Disappointing Clinical Test Failure of Drugs to Treat Huntington’s disease
Huntington’s disease is an incurable genetic condition that can lead to serious mental disability. Finding a cure for this condition has been a focus for researchers, but recently those efforts met with devastating failure.
Pharmaceutical companies Roche and Wave Life Sciences in Massachusetts have announced a halt to the clinical trials that they were undertaking for new treatments for Huntington’s disease. The treatments focused on the effect of antisense oligonucleotides, and promised game-changing therapies for Huntington’s disease. These were supposed to be gene – targeting treatments for the disease, and much expectation built up around the research by Roche and Wave Life Sciences.
Huntington’s disease is a degenerative brain disease that is genetic in nature and causes significant damage to the brain cells. The condition results in a marked decline in the patient’s physical and mental abilities. Smptoms typically show up during the individual’s peak productive age, between the ages of 30 and 50. This means that the condition results in severe financial stress for the patient and the family. Even younger adults and young children have been known to suffer from Huntington’s disease.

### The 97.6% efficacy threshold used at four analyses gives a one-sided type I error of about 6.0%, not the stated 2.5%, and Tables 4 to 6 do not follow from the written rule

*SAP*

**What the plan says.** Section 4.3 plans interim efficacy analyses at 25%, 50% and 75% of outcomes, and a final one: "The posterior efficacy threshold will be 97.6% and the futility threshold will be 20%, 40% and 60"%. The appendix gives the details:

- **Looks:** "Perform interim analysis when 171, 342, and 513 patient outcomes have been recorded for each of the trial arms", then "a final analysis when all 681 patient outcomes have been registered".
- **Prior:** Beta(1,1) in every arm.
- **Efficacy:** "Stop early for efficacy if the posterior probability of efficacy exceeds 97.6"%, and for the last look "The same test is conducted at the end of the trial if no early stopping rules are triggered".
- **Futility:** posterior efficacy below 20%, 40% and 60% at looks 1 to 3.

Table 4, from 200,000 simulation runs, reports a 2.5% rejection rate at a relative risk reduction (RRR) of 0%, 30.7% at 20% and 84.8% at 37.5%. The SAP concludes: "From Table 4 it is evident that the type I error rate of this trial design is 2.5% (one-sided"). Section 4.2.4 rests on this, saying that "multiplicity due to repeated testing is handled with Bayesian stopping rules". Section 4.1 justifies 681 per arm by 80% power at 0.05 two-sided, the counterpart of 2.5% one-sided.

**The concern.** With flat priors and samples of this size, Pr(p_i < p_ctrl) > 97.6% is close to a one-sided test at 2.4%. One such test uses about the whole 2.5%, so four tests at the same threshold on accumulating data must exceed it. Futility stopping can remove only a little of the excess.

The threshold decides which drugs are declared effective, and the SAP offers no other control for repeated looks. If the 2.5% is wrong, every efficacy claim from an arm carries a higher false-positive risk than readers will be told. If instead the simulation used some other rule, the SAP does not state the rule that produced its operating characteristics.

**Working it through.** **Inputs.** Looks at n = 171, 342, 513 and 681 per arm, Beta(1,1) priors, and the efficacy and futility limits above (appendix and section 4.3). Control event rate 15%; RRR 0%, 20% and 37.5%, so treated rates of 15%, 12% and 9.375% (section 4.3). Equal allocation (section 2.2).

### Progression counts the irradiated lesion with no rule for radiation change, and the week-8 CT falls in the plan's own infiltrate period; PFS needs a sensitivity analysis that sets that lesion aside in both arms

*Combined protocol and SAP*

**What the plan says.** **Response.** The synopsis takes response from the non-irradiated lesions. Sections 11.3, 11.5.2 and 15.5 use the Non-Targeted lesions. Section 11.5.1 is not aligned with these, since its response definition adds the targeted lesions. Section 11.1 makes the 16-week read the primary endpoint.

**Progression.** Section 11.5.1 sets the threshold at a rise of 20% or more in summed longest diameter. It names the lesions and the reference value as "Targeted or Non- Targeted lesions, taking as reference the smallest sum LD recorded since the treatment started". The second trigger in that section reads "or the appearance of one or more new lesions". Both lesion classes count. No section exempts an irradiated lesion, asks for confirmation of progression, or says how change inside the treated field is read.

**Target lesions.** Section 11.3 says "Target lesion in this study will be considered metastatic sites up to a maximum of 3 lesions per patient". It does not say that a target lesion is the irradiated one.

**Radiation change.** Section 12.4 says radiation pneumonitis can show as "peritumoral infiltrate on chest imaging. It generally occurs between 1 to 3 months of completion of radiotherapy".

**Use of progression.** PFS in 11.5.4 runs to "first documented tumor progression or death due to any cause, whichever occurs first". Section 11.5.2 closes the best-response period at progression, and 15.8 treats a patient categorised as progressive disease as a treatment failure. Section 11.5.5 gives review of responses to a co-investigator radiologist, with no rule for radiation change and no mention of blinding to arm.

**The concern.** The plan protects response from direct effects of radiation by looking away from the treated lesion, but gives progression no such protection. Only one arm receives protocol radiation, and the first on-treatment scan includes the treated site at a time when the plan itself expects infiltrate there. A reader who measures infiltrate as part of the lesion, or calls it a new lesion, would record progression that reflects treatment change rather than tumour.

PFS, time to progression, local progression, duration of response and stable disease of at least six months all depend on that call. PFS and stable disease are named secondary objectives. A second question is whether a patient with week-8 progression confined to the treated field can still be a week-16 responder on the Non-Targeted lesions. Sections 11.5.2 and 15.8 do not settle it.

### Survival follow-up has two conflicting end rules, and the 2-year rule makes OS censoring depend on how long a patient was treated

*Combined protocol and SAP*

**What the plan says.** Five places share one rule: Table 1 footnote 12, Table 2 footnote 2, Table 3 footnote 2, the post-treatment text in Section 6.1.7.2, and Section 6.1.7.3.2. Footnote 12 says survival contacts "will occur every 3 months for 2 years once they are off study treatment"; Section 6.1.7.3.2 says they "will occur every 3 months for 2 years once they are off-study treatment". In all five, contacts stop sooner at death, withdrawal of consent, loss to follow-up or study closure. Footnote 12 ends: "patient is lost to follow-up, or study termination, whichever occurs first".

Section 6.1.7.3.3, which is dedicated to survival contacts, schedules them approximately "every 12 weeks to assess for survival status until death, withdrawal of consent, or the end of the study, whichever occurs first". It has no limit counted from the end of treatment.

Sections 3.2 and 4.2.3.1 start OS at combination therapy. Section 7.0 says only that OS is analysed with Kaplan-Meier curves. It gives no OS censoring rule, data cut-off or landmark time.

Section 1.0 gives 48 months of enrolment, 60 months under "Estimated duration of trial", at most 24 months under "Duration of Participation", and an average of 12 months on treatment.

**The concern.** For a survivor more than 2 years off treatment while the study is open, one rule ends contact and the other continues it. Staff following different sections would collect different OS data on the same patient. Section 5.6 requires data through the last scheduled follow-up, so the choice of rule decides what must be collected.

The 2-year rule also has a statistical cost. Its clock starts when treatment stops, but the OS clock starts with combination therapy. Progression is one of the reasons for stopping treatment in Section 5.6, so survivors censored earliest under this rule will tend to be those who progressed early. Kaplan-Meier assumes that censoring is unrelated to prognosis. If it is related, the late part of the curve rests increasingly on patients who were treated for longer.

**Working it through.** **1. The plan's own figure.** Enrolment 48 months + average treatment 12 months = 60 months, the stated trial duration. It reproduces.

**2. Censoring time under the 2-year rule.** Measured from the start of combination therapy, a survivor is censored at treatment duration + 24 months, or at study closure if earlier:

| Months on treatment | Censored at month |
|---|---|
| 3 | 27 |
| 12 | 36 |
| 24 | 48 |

Symptoms of Huntington’s disease can include memory loss, loss of concentration, imbalanced gait, sudden involuntary movements, trouble walking, and changes in personality. There may be serious mood swings, and the individual may suffer from unclear speech. All of these symptoms can make it impossible for the person to work full – time and earn a living. Typically, symptoms worsen slowly over a couple of decades. This is a fatal condition with no cure.